The comment Greg made on Dave’snotes, that he needs and English American translator on his toolbar, got me thinking. Now I’ve been to the States, quite a few times, and had to learn some new words for common or everyday things, or sometimes just new pronunciations (tomato – tomato) so I’ve done a bit of research and came up with some translations
So let’s look at a few common words
Sorry guys what you do isn’t football, it’s akin to Rugby, but with lots of armour plating
|Motorway||Expressway or Freeway|
For an American man in England to say “I’m wearing suspenders today,” to a male colleague, may result in the colleague stepping back a couple of feet, and looking worried, for a woman to say it may result in the very opposite happening – Suspenders in England hold up a womans stockings/nylons or hose.
Of course Americans hold up their trousers or pants with suspenders, or braces
For an English man in the states to say to a colleague, “would you lend me a rubber, I’m going out for a fag.” Would probably cause some consternation! (this actually happened to friend of mine visiting relatives in Massachusetts, Not the rubber bit, the rest though)
In English that phrase means “Would you lend me an eraser, I’m going out for a cigarette”
In American, “Would you lend me a condom, I’m going out for a gay man!”
Americans wear a fanny pack, you can see from the list why this would make kids snigger, English wear a bum bag (Actually we don’t anymore, it was a passing fashion!)
In England a man would wear a vest under his shirt, in America a man would wear it over the top!
In America, if you tuck someone up – you make them cosy in bed.
In England you fiddle them or make them look stupid!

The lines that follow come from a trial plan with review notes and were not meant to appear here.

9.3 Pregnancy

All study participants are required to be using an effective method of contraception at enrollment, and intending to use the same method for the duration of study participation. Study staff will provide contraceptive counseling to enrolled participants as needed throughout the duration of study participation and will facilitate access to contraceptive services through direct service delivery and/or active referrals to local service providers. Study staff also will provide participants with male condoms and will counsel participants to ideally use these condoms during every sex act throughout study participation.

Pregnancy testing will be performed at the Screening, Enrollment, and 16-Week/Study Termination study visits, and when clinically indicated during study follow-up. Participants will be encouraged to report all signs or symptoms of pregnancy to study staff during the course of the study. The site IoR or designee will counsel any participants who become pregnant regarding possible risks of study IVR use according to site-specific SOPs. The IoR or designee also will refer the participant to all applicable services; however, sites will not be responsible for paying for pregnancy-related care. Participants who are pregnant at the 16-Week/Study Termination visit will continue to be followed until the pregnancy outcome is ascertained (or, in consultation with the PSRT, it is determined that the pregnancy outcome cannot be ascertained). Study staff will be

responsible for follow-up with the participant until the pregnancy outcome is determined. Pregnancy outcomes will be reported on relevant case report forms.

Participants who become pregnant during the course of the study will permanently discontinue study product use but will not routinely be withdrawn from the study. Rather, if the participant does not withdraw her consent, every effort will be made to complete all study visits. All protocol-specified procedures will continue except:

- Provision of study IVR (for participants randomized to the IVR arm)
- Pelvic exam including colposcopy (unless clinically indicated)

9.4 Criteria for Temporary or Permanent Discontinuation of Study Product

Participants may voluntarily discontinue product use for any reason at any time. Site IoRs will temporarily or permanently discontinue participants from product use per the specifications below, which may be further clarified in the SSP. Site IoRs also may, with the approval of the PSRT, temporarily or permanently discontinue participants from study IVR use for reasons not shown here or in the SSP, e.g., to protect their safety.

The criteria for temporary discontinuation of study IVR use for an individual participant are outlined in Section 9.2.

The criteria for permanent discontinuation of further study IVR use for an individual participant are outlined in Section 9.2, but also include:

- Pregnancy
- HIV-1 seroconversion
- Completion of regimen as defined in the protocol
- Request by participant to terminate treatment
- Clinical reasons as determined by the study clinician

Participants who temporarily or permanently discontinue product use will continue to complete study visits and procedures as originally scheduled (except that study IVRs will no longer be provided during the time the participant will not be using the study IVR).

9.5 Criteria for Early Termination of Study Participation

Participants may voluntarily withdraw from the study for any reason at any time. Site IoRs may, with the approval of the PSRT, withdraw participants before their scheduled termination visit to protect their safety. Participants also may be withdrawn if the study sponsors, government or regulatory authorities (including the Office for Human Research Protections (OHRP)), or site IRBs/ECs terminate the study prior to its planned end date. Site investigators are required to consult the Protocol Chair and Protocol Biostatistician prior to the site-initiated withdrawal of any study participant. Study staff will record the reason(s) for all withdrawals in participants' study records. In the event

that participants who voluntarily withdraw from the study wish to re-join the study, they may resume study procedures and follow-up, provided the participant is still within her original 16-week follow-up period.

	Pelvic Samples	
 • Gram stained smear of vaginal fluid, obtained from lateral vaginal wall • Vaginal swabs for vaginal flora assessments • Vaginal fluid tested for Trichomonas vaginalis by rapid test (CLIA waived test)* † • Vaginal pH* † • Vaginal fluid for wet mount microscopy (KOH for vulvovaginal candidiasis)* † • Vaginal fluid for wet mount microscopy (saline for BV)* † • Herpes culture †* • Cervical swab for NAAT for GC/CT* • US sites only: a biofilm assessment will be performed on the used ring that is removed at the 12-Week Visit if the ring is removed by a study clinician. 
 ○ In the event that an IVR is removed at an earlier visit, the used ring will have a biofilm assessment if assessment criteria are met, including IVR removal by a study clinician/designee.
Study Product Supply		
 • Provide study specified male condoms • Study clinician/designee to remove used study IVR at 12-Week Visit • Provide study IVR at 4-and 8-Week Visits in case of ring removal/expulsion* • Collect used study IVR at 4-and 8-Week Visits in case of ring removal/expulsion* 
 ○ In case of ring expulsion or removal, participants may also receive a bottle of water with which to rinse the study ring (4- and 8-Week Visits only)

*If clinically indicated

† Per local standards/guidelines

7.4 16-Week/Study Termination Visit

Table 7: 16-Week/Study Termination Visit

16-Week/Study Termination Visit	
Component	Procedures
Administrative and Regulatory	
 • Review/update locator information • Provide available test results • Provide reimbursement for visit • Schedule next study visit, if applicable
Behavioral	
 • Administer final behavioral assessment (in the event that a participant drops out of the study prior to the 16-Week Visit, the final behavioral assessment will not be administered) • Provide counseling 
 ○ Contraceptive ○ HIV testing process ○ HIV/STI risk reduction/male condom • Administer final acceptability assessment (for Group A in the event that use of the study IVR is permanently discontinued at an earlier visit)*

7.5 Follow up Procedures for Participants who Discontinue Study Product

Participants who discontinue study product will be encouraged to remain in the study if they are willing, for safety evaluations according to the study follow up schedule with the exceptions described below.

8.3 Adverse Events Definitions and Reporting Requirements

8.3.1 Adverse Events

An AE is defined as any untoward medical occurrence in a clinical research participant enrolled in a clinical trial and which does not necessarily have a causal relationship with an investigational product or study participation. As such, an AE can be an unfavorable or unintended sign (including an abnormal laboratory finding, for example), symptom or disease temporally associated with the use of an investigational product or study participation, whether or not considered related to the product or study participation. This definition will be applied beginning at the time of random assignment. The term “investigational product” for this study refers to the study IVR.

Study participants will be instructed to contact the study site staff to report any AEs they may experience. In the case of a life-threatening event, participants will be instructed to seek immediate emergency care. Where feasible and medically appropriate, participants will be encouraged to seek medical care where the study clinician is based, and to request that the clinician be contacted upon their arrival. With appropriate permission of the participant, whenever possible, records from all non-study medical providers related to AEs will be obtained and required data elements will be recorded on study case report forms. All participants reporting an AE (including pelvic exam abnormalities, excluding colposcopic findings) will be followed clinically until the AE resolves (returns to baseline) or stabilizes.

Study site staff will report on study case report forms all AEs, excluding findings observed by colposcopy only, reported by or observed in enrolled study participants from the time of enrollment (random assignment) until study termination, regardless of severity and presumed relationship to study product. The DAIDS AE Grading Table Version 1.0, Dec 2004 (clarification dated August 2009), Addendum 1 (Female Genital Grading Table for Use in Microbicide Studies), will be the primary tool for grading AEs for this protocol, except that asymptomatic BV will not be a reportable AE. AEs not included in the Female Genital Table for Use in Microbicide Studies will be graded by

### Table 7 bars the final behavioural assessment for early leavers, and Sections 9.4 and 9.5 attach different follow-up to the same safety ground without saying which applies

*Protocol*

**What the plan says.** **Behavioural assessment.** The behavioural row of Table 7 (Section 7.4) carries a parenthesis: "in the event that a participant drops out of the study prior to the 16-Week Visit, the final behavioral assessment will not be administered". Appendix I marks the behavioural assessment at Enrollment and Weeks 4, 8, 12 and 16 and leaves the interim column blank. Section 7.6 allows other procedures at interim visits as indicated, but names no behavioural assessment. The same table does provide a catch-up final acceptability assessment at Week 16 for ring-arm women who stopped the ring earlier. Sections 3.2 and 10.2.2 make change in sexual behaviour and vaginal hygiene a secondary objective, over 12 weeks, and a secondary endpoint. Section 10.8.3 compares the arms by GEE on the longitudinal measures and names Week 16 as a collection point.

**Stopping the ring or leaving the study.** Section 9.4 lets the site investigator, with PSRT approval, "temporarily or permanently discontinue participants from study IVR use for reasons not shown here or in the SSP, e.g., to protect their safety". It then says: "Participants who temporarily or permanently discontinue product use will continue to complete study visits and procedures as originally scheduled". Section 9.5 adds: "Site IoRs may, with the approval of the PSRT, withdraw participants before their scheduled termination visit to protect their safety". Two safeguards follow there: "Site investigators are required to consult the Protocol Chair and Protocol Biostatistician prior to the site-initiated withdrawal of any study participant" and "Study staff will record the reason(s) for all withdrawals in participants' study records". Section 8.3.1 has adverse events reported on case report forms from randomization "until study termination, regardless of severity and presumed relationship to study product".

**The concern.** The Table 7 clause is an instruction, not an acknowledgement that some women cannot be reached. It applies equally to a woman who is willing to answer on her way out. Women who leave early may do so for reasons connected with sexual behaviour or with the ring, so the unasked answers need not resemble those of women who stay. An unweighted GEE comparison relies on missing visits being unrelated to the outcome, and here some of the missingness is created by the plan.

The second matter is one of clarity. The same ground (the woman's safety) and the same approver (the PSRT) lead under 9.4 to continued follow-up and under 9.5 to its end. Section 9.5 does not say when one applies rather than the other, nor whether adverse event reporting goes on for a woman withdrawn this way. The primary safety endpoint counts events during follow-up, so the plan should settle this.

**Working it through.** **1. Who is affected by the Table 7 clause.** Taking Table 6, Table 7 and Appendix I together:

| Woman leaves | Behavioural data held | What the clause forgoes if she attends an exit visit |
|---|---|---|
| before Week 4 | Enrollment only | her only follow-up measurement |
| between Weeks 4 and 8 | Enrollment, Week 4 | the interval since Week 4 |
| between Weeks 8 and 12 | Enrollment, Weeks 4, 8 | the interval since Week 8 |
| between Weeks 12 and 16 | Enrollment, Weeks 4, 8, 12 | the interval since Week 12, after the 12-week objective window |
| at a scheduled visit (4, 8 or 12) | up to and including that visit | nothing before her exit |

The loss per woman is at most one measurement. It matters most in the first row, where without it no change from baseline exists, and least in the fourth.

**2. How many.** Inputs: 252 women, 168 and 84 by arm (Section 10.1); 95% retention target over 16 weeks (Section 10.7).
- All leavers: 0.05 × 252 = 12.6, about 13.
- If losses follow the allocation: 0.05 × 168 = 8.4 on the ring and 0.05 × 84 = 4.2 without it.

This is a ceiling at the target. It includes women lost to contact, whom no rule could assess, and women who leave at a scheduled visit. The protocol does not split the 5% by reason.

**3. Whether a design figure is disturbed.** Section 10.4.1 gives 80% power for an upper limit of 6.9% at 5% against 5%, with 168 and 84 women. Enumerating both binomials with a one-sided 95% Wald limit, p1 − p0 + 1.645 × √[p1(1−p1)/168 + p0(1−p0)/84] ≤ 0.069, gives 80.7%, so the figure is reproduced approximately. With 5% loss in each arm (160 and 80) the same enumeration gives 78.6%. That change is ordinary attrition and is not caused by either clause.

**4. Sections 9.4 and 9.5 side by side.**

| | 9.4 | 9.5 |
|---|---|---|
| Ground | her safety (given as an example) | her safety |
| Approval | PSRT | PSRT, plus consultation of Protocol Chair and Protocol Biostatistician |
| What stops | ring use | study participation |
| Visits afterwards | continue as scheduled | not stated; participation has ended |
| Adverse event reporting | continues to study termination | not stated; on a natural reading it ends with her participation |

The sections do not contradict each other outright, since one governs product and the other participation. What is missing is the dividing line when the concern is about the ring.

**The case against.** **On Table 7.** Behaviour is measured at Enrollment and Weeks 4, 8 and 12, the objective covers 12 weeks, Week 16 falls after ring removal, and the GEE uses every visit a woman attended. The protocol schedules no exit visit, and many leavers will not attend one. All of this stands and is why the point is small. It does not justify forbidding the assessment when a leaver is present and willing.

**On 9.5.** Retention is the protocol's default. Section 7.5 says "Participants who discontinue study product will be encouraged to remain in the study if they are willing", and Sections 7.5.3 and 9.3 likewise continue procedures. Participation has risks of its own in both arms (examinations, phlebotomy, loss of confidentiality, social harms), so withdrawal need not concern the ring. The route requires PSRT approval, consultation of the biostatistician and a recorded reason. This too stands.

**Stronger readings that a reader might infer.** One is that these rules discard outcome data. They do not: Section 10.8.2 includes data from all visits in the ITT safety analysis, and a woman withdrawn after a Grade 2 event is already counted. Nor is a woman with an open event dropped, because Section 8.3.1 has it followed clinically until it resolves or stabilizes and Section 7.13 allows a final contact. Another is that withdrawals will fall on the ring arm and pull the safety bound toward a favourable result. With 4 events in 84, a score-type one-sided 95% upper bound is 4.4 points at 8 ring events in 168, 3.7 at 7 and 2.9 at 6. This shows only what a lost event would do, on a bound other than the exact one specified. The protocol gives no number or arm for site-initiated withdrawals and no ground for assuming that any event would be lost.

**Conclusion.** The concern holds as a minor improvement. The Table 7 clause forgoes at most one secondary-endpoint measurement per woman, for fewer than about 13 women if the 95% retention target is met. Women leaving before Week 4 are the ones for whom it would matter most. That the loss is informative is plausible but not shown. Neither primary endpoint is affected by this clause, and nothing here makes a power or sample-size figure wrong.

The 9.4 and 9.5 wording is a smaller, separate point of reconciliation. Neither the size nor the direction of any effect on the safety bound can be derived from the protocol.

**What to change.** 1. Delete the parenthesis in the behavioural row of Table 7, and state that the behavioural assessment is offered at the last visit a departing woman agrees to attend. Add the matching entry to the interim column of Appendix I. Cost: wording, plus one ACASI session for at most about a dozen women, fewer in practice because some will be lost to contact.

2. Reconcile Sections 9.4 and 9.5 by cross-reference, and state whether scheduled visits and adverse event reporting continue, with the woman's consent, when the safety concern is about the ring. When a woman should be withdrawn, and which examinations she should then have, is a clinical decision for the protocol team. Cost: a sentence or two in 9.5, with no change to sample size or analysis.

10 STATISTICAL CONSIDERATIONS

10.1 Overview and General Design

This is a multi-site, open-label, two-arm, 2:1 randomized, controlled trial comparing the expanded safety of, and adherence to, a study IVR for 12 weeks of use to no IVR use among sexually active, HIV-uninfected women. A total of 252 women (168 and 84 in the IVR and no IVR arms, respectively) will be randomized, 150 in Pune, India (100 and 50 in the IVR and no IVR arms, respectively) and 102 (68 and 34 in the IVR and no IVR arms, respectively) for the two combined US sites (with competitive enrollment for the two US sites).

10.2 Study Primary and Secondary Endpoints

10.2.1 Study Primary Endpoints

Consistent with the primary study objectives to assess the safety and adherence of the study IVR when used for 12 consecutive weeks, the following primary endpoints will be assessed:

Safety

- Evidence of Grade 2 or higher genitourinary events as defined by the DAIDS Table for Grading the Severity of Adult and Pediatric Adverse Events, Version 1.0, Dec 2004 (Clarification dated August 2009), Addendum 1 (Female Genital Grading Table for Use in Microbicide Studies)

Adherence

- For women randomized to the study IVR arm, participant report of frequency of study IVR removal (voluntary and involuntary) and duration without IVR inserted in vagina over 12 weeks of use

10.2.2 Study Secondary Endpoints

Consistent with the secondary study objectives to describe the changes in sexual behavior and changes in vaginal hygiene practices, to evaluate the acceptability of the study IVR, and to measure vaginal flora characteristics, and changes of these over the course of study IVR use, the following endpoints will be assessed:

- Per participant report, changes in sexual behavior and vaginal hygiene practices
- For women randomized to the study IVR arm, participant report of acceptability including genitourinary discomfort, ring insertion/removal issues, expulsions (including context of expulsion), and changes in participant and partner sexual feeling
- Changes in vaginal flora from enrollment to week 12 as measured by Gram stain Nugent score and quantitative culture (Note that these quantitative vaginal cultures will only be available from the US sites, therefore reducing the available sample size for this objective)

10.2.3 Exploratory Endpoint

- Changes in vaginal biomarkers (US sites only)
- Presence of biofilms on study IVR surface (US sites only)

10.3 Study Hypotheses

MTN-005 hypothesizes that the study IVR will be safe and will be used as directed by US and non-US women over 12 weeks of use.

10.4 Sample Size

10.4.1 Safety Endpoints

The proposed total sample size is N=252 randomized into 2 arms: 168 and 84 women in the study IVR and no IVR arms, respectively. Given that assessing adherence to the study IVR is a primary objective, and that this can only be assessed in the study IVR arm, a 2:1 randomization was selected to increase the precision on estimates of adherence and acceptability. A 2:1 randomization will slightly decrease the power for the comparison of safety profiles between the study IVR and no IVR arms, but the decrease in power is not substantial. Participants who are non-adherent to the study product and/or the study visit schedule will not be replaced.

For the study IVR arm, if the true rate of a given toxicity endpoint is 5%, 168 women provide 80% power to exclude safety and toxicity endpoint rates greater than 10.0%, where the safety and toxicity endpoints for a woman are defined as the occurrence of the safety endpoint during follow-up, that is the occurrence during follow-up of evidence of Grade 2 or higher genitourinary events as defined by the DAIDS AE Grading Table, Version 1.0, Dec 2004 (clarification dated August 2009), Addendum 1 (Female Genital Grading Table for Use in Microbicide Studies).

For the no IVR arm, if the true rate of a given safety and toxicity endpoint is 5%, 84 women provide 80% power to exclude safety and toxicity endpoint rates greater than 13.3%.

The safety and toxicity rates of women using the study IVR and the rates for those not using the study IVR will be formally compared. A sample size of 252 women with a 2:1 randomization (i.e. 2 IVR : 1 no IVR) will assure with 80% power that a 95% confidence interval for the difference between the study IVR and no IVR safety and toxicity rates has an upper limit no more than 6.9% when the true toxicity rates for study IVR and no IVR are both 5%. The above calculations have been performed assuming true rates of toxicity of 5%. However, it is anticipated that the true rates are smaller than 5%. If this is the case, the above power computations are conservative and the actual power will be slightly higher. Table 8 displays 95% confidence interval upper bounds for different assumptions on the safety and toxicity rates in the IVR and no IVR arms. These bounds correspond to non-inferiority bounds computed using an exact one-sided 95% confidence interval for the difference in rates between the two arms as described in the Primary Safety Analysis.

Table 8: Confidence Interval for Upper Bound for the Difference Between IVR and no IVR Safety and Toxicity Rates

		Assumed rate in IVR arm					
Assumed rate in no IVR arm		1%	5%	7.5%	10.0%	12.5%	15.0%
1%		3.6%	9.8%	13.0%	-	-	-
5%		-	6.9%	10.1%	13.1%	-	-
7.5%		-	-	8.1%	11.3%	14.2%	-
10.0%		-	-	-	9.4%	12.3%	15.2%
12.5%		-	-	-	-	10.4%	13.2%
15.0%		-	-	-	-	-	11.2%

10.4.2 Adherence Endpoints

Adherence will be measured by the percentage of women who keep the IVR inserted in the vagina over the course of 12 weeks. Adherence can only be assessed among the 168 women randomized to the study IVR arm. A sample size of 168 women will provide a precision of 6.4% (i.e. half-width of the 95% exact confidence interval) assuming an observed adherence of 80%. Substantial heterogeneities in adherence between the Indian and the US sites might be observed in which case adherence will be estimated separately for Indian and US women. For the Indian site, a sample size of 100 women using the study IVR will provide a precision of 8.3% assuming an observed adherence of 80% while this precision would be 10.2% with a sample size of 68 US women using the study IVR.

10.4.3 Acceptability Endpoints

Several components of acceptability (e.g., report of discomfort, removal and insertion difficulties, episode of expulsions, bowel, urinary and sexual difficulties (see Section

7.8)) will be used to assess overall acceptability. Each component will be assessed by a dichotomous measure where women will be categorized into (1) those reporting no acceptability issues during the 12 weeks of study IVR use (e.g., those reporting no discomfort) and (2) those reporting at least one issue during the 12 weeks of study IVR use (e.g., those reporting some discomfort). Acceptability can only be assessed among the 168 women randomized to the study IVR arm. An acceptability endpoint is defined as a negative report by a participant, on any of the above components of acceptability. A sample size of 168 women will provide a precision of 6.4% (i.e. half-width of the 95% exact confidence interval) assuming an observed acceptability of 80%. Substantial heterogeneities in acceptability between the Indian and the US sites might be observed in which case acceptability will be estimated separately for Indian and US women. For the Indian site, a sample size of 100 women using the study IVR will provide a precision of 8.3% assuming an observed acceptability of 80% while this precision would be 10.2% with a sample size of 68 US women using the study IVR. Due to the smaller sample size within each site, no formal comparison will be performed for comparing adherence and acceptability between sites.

|Text||SMS (I think)|
|Lift||Elevator (thanks Bob)|
A Car boot sale, is a little like the American garage sale but we take what’s in our garage and sell it somewhere in a field out of our car boot or trunk!
To make matters worse for you American’s/Canadians we also have
Cockney Rhyming Slang,
(“Just going up the frog and toad, or apples and pears”!) Sorry, guys, we don’t speak like that anymore,and probably never did, In anywhere but the East end of London and deffinitely not with that accent!!! But whilst we don’t all talk like Dick Van Dyke in Mary Poppins, we still use a certain amount of rhyming slang!
But, soft! what light through yonder window breaks?
It is the east, and Juliet is the sun.
Arise, fair sun, and kill the envious moon,
Who is already sick and pale with grief,
Shakespeare as spoken by Dick van Dyke
But, soft! wot Isle Of Wight through yonder burnt cinder breaks?
it is the east, and juliet is the current bun.
arise, yogi bear current bun, and kill the envious moon,
who is already Uncle Dick and pale wif Omar Sharif,
(Yogi bear, Omar Sharif, would NOT have been in there as they are comparatively recent additions, to Rhyming slang)
I might tell some one to “use their loaf”
“Loaf of Bread” C.R.S. for “head”
“he’s a bit ‘mutt’n” from Mutt and Jeff ….deaf!
“ Nice legs shame about the boat” from boat race …. face
“he’s been telling porkies” from pork pies …..lies
And what started me thinking about all this in the first place ……………….“YONKS” an English expression for “AGES”
It is apparently modified back slang, (Rhyming slang turned around and abbreviated) coming from the Cockney Rhyming Slang “donkey ears” meaning years. or just from “Donkeys years” because they live long and fruitful lives!
I’ve probably taken a few liberties here, please forgive any mistaken or wrong translations, also feel free to add any of your own colloquialisms!